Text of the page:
The mystery side of the book also had potential, but it didn't seem to be executed properly. It was almost as if it was close to being an engaging read but something just never sat right with how everything played out. I think this was mostly due to how the characters were written, but it just never came together to keep me interested. Again, Fiona's character overpowered the entire book, in a very negative way, and by the time I finished it I was more focused finishing the book so I didn't have to read about her character, than the actual ending.

Would I recommend it to read: I'm not sure. I think mystery fans may find it interesting as well as historical fiction fans, but I'm not sure it would be high on my recommendation list.

What to read next: Gold Mountain and Gold Fever, which are the other two books in the series.

Challenges: 100 Books Challenge, 2013 Category Challenge, 7th Annual Canadian Book Challenge, Alphabet ChallengeMystery and Crime Challenge, New Author Challenge

June Wrap-Up!

How is the year half over? Anyone? I'm not sure where the time has gone, but it seems to be disappearing quickly. And right now I am starting to be a little bit worried about my reading goals. I've been in a reading rut lately, and I can't seem to focus on what to read next. I'm hoping this changes in the second half of the year. At least with it being summer, things in job and real life have slowed down a little, but still, this side of the calendar, the end of the year looks a lot closer.

The Books

I'm still in a bit of a reading rut, I did read  couple of good books this month, but I just can't get out of this rut  I'm in. Maybe July will be my month. One book worth mentioning is The Memory Man by Lisa Appignanesi, which was easily my favourite book this month. And I'd highly recommend this one. My least favourite was The Turncoat.

1. The Twelve Tribes of Hattie - Ayana Mathis - 7.75/10
2. The Painted Girls - Cathy Marie Buchanan - 7.5/10
3. The Blondes - Emily Schultz - 4.75/10
4. The Turncoat: Renegades of the Revolution - Donna Thorland - 3/10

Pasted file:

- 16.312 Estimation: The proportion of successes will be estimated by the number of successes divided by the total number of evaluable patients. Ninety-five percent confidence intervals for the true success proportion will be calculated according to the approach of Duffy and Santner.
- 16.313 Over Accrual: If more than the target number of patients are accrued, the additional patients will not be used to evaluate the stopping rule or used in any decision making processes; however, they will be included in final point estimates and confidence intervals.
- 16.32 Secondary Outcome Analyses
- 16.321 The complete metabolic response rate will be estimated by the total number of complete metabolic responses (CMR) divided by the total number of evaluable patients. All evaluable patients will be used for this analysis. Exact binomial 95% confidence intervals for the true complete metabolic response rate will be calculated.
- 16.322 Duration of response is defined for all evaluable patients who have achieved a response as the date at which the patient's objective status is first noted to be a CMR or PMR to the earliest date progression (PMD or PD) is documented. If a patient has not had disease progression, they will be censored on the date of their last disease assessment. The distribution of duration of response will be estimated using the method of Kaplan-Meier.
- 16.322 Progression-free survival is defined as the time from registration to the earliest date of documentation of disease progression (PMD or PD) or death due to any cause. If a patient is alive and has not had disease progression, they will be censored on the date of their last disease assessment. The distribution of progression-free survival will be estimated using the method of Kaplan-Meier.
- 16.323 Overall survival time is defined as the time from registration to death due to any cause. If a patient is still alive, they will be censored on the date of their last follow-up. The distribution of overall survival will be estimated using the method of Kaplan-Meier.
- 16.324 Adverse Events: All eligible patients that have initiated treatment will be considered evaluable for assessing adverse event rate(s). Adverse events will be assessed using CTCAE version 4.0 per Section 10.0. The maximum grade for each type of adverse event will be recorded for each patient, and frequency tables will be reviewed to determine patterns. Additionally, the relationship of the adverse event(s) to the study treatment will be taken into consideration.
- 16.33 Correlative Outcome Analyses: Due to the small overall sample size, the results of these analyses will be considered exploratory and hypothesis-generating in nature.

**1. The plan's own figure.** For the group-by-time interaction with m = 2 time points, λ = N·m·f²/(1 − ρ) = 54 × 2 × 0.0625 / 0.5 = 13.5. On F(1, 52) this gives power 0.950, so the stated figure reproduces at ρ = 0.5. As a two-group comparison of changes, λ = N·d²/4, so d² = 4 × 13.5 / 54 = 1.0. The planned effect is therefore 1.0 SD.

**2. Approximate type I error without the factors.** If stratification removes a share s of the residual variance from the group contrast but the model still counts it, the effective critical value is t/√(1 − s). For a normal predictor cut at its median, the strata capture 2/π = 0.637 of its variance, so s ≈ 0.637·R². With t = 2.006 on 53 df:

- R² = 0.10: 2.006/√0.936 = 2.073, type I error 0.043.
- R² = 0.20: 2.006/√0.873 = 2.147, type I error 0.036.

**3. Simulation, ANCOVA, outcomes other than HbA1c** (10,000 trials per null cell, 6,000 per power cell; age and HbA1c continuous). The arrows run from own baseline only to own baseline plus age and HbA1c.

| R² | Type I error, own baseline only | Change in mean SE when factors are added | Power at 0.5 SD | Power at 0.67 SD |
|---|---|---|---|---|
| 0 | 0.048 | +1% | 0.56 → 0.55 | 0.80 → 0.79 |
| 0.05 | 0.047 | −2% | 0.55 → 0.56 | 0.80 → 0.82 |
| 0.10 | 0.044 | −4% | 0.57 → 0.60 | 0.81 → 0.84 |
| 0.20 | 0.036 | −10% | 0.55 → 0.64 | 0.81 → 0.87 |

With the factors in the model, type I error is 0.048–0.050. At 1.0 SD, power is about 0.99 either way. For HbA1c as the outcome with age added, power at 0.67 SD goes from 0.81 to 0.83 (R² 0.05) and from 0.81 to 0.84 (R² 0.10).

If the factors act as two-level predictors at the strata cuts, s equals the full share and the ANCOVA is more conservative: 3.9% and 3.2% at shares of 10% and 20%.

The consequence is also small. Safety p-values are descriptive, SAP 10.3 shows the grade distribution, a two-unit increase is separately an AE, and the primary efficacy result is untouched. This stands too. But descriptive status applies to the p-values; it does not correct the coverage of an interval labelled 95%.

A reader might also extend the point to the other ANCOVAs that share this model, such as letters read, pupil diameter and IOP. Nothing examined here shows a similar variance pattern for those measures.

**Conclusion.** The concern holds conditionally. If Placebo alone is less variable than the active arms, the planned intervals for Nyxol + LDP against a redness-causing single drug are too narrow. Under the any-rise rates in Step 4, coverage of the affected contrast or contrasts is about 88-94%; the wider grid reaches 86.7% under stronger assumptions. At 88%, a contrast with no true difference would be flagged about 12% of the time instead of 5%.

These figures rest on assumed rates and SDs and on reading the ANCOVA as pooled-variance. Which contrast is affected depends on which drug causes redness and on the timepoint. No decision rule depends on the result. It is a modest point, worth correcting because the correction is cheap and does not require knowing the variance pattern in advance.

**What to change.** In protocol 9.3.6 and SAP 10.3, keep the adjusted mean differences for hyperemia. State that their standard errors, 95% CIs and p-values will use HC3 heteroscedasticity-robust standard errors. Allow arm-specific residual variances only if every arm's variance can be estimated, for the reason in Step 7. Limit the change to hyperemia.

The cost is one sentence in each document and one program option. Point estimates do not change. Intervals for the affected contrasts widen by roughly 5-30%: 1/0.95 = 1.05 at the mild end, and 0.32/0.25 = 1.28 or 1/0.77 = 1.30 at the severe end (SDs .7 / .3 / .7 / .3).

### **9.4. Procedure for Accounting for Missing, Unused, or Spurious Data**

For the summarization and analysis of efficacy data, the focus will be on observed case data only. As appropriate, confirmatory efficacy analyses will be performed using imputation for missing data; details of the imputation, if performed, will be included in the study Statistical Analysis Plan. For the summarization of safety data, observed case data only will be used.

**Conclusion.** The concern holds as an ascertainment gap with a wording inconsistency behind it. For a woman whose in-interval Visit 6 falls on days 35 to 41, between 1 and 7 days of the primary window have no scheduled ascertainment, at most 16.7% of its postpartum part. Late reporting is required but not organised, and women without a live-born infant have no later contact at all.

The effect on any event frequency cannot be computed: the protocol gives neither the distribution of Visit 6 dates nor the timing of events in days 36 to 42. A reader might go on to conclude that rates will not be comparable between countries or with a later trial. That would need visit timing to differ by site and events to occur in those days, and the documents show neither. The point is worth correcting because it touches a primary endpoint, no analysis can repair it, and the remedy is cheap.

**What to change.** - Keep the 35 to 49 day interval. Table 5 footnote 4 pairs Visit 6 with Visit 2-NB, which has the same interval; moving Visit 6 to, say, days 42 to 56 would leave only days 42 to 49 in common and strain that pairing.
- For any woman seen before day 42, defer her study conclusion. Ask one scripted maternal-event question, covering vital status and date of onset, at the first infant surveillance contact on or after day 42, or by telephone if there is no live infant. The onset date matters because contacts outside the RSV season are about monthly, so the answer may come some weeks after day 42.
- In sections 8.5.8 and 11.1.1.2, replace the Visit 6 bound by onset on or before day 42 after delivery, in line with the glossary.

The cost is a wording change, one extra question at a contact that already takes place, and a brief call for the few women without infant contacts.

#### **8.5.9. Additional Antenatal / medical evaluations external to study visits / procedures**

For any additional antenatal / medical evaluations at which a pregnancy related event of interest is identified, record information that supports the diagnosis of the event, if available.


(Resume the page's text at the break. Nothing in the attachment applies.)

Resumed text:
5. The Kingdom of Gods - N. K. Jemisin - 7/10
6. The Garden of Evening Mists - Tan Twan Eng - 8.25/10
7. Ink - Amanda Sun - 7.5/10
8. The Memory Man - Lisa Appignanesi - 9.5/10
9. Eight Girls Taking Pictures - Whitney Otto - 6/10

The Challenges

Okay, now I'm slightly worried. While most challenges are looking good, there are a few that I need to concentrate on, like some of my categories for the category challenge, and my Mount TBR Challenge.  But I do still have six months. I will be joining a new challenge in July, The Canadian Book Challenge VII. But that is one I know I can finish. We'll see about the others.

1. 100 Books in 2013 Challenge - 60/100 -60%
2. 2013 Category Challenge - 54/131 - 41%
3. 777 Challenge - 4/7 - 57%
4. Alphabet Challenge 2013 - 29/52 - 56%

5. E-Book Challenge 2013 - 28/50 - 56%
6. Finish That Series Challenge 2013 - 1/4 (Series), 2/7 (Books) - 25%
7. Ireland Reading Challenge 2013 - 4/10 - 40%
8. Mental Illness Advocacy Challenge - 4/12 - 25%
9. Mount TBR Reading Challenge 2013 - 29/75 - 38%
10. Mystery/Crime Reading Challenge 2013 - 4/5 - 80%
11. New Author Challenge 2013 - 39/50 - 78%
12. Sookie Stackhouse Reading Challenge 2013 - 1/5 - 20%
13. War Through the Generations Challenge 2013 (American Revolutionary War) - 2/3 - 66%
14. 50 Book Pledge - 60/100 - 60%

Countries Visited

This month during my bookish adventures I travelled to: Canada, USA, France, Malaysia, Japan and Austria.

Create your own travel map - TravBuddy

Books That Followed Me Home

The Last Storyteller - Frank Delany


Dead a a Doornail - Charlaine Harris
The Silence of Bonaventure Arrow - Rita Leganski
Degrees of Nakedness - Lisa Moore
Before I Go To Sleep - S. J. Watson 

And that's it for June! Enjoy the summer and hopefully some great books come your way.